Balls of Steel is a collection of five pinball tables that all feature their own unique theme. Only of of them has Duke Nukem in it however. The rest feature generic characters like scientists, police officers and barbarians. All of them are pretty solid tables and surprisingly still look decent visually. One serious glitch I ran into immediately upon starting was that all the colors were heavily distorted and had tons of screen tearing. Looking through the files and running it via the “bosloader.exe” fixed both these issues, but Steam will no longer know you are playing a game and much less be able to record your playtime. It kind of defeats the purpose of getting the game on Steam and who knows if it will ever be fixed.
Before starting the game you will be able to change the camera to either follow the ball or show the whole table at once. Both choices work well, though I did find the ball to be too tiny when the whole table is in view. Each table has four difficulty modes that change how long the ball saver is active and how many balls you start off with. The first table of the set is the star of the show, Duke, and is based around the first level of Duke 3D. It features the music from E1M1, has sound effects from the game and is voiced by the real voice actor of the Duke himself. You’ll be collecting keycards, splattering monsters and breaking vents. It captures the feel of Duke 3D very well and is a solid table.
The second table called Firestorm is centered around an arsonist setting the town aflame and setting bombs in areas. It is jam packed with detail and has you searching for bombs as well as extinguishing fires. Getting enough points will get you a promotion in the police department and I found it to be the best table in the game. Third map has you fighting a giant slime monster trying to eat everyone in the lab. It has a cheesy “90’s” sci fi vibe and is table I found the most difficult. That difficulty is mostly due to the “ball saved” launcher being aimed right between the flippers, making it difficult to actually put the ball back in play. Your goal is to defeat the monster in order to survive.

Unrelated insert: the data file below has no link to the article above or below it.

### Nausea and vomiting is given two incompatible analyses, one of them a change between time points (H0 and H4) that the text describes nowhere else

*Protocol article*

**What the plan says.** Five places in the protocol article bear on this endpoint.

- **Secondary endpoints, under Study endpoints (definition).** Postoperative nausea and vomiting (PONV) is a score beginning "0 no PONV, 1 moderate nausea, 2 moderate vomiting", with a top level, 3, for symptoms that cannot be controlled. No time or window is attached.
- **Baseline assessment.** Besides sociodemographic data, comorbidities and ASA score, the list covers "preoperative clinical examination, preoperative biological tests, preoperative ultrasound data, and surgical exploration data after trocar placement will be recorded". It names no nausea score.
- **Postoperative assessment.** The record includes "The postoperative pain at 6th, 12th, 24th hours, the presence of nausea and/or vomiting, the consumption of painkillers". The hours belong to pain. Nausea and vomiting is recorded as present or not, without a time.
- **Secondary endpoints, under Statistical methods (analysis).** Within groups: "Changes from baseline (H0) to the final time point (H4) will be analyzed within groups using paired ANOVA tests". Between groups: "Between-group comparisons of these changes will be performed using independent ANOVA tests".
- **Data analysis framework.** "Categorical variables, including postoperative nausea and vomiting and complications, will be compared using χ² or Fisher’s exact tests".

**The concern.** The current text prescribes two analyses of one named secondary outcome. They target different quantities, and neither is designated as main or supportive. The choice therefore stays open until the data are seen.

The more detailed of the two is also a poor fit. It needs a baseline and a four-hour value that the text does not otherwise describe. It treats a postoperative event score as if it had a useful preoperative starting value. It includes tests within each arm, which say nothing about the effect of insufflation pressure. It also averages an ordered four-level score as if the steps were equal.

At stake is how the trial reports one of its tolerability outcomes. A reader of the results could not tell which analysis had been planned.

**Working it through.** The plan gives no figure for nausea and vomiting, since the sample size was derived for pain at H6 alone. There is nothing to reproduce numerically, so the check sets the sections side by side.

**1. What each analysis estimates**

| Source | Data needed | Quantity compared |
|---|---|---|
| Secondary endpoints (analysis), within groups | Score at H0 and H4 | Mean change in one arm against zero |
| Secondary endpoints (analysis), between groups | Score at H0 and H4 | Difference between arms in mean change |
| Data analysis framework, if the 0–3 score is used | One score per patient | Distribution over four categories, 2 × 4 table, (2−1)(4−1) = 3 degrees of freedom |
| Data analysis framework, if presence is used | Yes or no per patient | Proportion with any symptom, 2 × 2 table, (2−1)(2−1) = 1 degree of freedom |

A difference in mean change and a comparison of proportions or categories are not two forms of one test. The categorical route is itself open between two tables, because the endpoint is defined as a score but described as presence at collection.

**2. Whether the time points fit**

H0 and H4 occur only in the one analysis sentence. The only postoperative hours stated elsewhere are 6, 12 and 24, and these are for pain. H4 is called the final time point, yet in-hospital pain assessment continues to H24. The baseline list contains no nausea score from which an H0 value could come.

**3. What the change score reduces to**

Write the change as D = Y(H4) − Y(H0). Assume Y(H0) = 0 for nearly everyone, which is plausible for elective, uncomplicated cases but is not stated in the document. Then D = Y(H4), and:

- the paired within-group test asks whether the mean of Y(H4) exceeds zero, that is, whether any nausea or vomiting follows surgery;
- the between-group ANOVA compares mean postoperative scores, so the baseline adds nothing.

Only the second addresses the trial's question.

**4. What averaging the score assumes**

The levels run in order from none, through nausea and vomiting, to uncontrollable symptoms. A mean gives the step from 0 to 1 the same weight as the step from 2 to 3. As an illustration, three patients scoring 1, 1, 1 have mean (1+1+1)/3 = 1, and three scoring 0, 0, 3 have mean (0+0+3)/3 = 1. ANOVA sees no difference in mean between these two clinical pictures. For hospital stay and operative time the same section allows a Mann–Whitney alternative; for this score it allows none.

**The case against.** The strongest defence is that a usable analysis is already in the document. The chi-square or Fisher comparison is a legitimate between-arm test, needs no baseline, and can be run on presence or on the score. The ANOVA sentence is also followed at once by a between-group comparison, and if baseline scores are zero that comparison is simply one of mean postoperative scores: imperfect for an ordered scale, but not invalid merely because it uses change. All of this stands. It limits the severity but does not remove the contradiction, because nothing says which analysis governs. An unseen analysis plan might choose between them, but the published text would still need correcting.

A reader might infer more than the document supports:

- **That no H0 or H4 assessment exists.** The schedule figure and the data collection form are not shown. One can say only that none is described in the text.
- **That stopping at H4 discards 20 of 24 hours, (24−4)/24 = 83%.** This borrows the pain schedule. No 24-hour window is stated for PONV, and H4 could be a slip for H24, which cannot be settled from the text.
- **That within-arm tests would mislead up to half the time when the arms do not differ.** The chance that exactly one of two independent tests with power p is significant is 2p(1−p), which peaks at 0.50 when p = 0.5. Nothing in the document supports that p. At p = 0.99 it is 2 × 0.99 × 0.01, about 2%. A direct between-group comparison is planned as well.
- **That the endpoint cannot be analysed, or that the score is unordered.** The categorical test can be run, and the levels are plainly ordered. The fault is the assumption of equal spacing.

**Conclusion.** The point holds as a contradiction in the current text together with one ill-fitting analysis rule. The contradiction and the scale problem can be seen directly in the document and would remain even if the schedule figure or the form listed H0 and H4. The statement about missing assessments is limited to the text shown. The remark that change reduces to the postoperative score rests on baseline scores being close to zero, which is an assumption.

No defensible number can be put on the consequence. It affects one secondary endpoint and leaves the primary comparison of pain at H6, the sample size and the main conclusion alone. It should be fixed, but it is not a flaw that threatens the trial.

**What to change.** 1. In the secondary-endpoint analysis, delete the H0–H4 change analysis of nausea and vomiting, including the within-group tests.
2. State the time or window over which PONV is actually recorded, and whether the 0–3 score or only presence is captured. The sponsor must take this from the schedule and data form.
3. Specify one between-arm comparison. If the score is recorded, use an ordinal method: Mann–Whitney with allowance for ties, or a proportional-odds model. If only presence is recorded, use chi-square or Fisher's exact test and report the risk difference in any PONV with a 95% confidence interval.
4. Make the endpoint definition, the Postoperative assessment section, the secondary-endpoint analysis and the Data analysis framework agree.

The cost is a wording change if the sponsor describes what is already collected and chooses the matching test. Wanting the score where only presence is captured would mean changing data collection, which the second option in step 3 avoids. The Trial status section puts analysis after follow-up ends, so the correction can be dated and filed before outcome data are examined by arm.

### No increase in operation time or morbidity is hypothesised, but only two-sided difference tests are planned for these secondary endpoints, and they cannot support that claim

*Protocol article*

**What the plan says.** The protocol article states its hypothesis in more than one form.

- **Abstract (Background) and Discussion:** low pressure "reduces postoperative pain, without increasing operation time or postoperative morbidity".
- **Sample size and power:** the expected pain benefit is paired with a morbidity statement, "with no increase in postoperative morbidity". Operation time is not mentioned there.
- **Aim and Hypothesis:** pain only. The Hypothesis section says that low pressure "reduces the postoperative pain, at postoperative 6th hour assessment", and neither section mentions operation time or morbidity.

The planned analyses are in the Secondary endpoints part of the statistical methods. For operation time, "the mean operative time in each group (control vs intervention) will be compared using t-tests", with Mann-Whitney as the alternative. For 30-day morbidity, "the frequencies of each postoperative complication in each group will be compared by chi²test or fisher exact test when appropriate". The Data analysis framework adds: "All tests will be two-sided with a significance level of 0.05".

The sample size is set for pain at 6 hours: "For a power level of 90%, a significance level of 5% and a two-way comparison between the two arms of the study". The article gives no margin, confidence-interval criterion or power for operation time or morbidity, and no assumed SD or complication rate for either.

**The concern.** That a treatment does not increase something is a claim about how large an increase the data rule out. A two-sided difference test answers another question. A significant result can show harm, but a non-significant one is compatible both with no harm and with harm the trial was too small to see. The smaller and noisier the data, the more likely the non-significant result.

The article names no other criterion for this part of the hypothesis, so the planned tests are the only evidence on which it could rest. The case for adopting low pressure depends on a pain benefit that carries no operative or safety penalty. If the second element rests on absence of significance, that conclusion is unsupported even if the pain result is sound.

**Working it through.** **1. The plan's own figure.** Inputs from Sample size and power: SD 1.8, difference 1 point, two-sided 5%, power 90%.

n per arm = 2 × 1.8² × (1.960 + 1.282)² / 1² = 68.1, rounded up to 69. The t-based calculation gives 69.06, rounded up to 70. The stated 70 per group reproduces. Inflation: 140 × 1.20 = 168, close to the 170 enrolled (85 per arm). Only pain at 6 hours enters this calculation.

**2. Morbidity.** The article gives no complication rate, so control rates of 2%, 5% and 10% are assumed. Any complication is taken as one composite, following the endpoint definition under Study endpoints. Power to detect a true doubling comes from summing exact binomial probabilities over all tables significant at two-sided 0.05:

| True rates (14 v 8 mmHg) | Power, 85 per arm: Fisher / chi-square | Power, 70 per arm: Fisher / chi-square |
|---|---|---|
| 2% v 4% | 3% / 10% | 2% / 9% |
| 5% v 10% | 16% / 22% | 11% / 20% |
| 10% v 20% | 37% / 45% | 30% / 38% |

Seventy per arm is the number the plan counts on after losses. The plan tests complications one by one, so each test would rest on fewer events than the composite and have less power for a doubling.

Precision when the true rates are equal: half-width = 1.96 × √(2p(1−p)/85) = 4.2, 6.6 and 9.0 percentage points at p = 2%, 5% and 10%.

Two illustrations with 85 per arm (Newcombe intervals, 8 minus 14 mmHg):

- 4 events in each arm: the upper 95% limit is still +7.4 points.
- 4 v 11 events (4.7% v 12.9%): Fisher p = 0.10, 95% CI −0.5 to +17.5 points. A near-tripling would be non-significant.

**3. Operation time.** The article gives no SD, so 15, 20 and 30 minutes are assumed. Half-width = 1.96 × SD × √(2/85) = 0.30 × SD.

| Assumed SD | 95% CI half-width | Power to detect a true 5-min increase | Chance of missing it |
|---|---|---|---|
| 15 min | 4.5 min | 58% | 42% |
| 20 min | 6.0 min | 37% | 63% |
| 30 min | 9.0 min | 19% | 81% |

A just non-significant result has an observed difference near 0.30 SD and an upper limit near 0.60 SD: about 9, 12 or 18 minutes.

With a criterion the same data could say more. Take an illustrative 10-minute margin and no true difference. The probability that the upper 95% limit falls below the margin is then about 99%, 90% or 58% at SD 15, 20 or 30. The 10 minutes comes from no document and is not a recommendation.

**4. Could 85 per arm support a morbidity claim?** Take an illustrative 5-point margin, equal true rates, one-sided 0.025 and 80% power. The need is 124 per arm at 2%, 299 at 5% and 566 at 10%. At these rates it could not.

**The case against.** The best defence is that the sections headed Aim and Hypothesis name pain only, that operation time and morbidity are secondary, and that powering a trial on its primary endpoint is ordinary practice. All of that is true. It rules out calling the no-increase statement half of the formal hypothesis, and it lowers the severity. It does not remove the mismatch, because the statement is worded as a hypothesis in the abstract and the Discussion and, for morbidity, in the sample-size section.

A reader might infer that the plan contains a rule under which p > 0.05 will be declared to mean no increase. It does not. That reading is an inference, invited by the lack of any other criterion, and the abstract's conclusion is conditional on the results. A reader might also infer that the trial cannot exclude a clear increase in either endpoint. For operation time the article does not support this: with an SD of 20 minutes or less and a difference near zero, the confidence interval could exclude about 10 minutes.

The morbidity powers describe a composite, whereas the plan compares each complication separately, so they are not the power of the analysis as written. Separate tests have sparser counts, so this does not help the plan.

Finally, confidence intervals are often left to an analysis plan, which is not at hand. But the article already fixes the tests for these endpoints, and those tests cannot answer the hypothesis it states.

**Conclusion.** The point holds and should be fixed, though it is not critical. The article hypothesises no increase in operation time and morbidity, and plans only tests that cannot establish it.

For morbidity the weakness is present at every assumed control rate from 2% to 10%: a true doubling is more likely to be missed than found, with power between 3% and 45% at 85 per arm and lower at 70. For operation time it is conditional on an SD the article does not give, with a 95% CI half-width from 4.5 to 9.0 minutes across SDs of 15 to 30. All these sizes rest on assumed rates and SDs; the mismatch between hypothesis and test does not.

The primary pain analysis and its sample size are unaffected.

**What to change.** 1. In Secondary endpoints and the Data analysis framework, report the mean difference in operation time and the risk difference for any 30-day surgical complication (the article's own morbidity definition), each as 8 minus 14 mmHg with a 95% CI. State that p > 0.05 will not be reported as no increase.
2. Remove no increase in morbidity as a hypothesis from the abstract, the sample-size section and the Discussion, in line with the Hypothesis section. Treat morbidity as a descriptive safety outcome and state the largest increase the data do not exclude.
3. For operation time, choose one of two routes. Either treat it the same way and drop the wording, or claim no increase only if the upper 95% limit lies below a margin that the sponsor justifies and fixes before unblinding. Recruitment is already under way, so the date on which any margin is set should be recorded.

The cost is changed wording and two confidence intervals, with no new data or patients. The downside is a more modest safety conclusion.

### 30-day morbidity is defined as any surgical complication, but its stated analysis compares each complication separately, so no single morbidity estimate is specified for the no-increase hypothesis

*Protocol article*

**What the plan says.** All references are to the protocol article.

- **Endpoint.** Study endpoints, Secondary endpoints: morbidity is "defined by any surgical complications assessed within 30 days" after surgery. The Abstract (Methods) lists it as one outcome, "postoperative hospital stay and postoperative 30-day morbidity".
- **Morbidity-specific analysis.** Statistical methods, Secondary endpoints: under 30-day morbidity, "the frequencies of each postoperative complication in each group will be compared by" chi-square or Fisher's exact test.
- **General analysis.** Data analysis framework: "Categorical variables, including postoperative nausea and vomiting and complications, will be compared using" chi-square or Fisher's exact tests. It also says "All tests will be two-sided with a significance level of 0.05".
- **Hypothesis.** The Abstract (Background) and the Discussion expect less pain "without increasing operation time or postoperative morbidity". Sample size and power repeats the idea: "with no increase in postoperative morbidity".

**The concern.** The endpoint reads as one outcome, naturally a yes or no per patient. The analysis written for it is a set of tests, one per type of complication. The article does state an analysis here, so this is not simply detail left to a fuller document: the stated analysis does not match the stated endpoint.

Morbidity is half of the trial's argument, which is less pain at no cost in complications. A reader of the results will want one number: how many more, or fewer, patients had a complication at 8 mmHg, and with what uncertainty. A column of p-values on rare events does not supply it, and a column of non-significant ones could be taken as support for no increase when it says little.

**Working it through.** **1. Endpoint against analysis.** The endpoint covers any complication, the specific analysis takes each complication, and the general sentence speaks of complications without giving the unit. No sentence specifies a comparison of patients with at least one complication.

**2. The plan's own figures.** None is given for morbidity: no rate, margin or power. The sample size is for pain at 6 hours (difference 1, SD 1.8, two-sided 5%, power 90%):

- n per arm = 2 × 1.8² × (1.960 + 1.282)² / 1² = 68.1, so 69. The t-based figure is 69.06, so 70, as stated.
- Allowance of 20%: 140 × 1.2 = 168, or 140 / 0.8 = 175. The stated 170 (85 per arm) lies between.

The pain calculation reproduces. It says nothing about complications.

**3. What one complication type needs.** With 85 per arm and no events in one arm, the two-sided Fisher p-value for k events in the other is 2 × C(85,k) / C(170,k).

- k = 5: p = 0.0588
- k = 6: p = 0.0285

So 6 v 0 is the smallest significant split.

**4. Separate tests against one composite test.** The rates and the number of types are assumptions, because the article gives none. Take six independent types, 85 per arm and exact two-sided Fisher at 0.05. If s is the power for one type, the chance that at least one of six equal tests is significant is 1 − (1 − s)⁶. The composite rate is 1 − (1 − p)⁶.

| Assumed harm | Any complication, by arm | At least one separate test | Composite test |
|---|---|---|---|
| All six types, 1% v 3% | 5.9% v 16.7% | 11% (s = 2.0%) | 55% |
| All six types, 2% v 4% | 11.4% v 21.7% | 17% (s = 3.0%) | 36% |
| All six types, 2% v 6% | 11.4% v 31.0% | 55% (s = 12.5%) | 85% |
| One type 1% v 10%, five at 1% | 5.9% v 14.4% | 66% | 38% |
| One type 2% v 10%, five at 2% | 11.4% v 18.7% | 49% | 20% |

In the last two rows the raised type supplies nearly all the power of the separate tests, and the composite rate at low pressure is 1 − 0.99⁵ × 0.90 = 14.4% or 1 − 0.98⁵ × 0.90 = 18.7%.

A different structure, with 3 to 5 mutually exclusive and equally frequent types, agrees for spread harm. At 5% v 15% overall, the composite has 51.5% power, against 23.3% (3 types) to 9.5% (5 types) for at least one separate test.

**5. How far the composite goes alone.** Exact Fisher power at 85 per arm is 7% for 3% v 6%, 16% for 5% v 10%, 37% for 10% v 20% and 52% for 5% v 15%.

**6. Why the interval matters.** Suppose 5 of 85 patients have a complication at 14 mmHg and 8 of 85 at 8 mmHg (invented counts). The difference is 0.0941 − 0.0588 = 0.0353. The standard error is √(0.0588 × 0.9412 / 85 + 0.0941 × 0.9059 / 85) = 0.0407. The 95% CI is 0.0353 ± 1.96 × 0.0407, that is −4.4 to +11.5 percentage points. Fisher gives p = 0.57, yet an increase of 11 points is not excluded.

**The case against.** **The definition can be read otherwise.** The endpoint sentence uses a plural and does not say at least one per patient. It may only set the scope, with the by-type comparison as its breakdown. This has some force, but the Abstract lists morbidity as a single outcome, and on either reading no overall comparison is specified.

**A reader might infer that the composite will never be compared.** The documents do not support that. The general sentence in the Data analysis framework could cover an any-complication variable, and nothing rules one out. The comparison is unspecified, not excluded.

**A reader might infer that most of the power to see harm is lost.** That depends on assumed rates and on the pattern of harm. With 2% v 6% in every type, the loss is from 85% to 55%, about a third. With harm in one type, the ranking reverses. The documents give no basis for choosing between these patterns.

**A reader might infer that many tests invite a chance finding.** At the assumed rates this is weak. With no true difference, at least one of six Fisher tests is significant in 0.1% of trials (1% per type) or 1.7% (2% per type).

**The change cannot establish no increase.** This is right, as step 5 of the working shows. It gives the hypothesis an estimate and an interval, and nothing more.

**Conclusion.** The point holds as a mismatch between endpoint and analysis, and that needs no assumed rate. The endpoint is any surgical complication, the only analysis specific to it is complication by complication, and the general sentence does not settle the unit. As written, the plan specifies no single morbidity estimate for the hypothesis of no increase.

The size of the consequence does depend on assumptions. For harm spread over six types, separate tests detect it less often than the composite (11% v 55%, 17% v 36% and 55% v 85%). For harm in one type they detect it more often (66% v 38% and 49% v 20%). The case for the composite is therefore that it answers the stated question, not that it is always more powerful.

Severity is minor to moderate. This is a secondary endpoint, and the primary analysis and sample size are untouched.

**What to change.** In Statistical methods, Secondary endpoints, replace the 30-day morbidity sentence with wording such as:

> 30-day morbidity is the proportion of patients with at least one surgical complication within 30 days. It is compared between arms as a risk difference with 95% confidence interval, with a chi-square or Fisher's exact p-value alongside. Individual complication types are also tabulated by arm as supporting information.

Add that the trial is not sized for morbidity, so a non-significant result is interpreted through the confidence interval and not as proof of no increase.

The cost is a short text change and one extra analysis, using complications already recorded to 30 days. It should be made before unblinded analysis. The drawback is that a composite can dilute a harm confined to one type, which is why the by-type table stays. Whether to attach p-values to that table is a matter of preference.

Fourth table “Barbarian” is an odd one. It involves a barbarian out to collect the five gem stones and fight beast which sounds well and good but has a pretty strange problem. The normally solid ball physics seem to spaz out on this table and suddenly becomes slower, faster and unpredictable due to glitched physics. Fighting the bosses like ants and tentacles is pretty fun though it is sadly ruined by glitches. The final table is called Darkside and is thankfully not glitched out like the Barbarian table. It is set in a space station under attack and your goal is to fend off the alien menace. There are aliens to splatter, weapons to upgrade and cannons to shoot. Overall all the maps are pretty fun but one is nearly unplayable due to the aforementioned glitches.
There are offline leaderboards that you can use to try to beat your own scores and they are given at a per table basis. After losing at a table you will be able to enter a name to tie with your score though it is extremely sensitive to keystrokes. Holding the key down for more than half a second will cause the game to register it as multiple input presses and that does make it annoying to type your name in. A weird issue to complain about but an issue nonetheless. Aside from the flipper controls, there is also two extra buttons that allow you to either tilt the table left or right. Never found much use for this feature, though abusing it constantly will cause the game to take control away from you, so you lose a ball as punishment for trying to dance with the table.
Music is pretty great all around. Each map has their own song and while the Duke map has by far the best music, the other tables tunes are still pretty catchy. The tables all feature cheesy voice acting that add some comedic value. Balls of Steel is no doubt still a fun game that is unfortunately plagued with technical issues. Whether they are enough to make you avoid this game will vary from reader to reader. Regardless of how much I enjoyed it, I do feel it is too glitchy to recommend to anyone but those already holding nostalgia towards this title. This opinion can easily change if the devs iron out this ancient game of the bugs it has gotten from being brought onto modern operating systems. Will they? Only time will tell, as there have been no news of any patches being worked on.